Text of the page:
That wasn't true for the first 6 months. Most of the GOP officials were taken aback at the magnitude of Obama's victory and his win in states like IN and NC. There was substantial fear that total obstruction would be met with more electoral losses. It was only in the August 09 recess at local town hall meetings that the Tea Party showed it's strength pushing back against those members who sought to compromise with the WH. The August recess also marked the decline in productivity of the bipartisan six Senators working on a compromise on health care reform.

Given that timeline, I still think that Trende's insight that a split stimulus might have been played better is worth consideration.
Not a single House Republican voted for the recovery act. That was in February 2009. The GOP had no intention of playing ball.

The opposition party doesn't vote for your bill and that's all their fault?

I see no one wants to address the fact that Reagan's signature 1981 economic legislation got overwhelming bipartisan support. 

The fact is that the Democrats see themselves as "the natural ruling party", and yet 2009 was the first time in 16 years they had a new president and control of Congress.  Moreover, unlike the GOP which has a high rate of turnover, virtually the entire Dem Party leadership was -- incredibly -- unchanged from 1993 to 2009.  These were people who were nursing many years of grudges.  (Another result of the ossification of the Dem Party is that now we have a record age gap between Repubs and Dems in Congress, with Repubs averaging five years younger.)

With the extreme Left in full control of the Democratic Party in 2009 (and today), there was no inclination to "compromise" with a GOP that many thought was about to go extinct anyway.

Have you been listening to the things that the Republicans have been saying!? They are actively not compromising! It's not that they're willing and Obama's not, it's the exact opposite!
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« Reply #29 on: June 15, 2012, 09:24:46 am »
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One thing - the most important thing going away - that Obama has not even been talking about, much less "compromising" on, is entitlement reform. That is the major reason we are in irons. This is one issue where the POTUS must lead. He hasn't been.
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« Reply #30 on: June 15, 2012, 10:03:50 am »
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Anything Obama did would have been "controversial." The GOP made sure of that. Obama's mistake was wasting time trying to work with them. Any fool could see they weren't interested.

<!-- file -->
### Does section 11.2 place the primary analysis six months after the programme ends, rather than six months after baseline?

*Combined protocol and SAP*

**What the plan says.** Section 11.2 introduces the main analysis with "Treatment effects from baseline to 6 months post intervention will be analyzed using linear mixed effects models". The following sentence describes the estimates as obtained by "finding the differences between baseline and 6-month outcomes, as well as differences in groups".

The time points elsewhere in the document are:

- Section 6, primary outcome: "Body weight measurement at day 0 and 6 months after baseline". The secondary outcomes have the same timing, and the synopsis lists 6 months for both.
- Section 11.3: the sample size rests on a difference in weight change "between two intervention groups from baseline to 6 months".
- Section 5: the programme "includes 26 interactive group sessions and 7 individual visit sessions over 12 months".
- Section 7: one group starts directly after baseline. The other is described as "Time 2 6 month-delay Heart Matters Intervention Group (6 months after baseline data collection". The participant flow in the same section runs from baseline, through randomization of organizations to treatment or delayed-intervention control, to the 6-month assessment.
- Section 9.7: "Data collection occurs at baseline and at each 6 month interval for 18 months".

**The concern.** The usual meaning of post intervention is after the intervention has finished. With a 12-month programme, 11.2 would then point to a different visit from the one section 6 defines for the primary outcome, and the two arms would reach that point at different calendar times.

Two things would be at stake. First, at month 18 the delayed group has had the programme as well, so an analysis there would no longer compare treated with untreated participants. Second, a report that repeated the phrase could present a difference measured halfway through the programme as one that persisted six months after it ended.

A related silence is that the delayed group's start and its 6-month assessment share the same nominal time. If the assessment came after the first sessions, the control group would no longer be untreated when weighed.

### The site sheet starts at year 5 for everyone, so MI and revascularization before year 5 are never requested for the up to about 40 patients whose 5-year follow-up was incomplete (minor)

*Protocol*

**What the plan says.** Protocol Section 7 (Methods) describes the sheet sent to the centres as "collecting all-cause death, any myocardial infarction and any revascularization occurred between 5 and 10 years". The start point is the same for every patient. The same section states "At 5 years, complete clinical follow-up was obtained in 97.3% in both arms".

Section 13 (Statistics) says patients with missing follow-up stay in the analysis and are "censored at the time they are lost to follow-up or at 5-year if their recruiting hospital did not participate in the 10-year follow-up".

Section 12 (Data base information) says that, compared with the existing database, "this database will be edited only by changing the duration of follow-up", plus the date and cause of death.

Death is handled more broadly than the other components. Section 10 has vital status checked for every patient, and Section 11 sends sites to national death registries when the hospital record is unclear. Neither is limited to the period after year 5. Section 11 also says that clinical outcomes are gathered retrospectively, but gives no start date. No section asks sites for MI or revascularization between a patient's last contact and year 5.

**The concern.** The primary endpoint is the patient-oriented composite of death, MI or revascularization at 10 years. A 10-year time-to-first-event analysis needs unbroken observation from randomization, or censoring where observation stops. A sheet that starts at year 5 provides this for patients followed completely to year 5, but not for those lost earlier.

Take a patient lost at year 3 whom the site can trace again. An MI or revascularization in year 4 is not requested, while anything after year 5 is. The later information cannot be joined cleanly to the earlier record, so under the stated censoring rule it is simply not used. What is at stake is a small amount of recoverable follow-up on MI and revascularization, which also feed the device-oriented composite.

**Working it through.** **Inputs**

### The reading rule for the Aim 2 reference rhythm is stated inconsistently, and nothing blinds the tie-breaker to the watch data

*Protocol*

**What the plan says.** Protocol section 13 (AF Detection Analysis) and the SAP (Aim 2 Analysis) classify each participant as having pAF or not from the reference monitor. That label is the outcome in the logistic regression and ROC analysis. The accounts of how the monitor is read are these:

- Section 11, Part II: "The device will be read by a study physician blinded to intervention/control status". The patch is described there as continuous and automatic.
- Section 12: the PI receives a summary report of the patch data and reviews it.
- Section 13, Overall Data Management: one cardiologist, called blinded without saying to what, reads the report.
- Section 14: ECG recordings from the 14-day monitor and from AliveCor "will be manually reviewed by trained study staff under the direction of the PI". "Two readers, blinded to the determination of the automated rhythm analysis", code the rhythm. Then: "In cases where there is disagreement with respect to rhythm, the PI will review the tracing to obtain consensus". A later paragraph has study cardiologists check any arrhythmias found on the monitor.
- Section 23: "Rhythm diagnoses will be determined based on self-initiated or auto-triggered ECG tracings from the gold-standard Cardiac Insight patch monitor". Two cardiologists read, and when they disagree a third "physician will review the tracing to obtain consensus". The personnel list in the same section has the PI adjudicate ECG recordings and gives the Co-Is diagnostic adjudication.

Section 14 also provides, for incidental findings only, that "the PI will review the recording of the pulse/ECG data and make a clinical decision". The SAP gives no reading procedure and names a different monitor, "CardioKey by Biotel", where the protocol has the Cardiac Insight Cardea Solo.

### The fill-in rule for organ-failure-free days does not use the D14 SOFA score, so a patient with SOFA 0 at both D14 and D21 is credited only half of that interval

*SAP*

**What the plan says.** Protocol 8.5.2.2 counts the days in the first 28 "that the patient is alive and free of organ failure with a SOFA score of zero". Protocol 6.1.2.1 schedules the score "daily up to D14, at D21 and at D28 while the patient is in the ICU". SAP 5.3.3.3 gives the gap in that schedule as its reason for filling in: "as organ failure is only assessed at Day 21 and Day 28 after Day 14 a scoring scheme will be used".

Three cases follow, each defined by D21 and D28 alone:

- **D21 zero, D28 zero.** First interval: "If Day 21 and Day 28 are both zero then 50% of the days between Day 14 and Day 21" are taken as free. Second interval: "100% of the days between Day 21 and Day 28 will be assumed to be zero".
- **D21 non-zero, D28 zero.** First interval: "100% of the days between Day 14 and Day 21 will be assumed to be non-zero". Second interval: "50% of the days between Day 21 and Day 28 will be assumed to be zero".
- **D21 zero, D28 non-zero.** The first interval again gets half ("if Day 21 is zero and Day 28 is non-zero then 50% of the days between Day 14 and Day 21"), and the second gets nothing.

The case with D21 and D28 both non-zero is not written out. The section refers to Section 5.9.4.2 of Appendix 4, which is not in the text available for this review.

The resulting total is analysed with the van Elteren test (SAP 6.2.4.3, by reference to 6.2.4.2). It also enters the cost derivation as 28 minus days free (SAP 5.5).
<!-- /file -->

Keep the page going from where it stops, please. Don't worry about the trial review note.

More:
That wasn't true for the first 6 months. Most of the GOP officials were taken aback at the magnitude of Obama's victory and his win in states like IN and NC. There was substantial fear that total obstruction would be met with more electoral losses. It was only in the August 09 recess at local town hall meetings that the Tea Party showed it's strength pushing back against those members who sought to compromise with the WH. The August recess also marked the decline in productivity of the bipartisan six Senators working on a compromise on health care reform.

Given that timeline, I still think that Trende's insight that a split stimulus might have been played better is worth consideration.
Not a single House Republican voted for the recovery act. That was in February 2009. The GOP had no intention of playing ball.

The opposition party doesn't vote for your bill and that's all their fault?

I see no one wants to address the fact that Reagan's signature 1981 economic legislation got overwhelming bipartisan support. 

The fact is that the Democrats see themselves as "the natural ruling party", and yet 2009 was the first time in 16 years they had a new president and control of Congress.  Moreover, unlike the GOP which has a high rate of turnover, virtually the entire Dem Party leadership was -- incredibly -- unchanged from 1993 to 2009.  These were people who were nursing many years of grudges.  (Another result of the ossification of the Dem Party is that now we have a record age gap between Repubs and Dems in Congress, with Repubs averaging five years younger.)

With the extreme Left in full control of the Democratic Party in 2009 (and today), there was no inclination to "compromise" with a GOP that many thought was about to go extinct anyway.

Have you been listening to the things that the Republicans have been saying!? They are actively not compromising! It's not that they're willing and Obama's not, it's the exact opposite!

The Democrats' definition of "compromise" is "We get everything we want".

The Democrats' answer to any new ideas from Republicans is to refuse to hold votes on them in the Senate.

The Democrats have no answers.  They cannot write a budget.  They cannot write entitlement reforms.  They cannot do anything because they are completely hostage to their "groups".  All they can do is say "no no no!" to every new reform the Republicans propose.

Of course, if you trust the company town reporters of the nation's richest metropolis, you won't know any of this.
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« Reply #31 on: June 15, 2012, 10:39:51 am »
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 They cannot write entitlement reforms.  They cannot do anything because they are completely hostage to their "groups".  All they can do is say "no no no!" to every new reform the Republicans propose.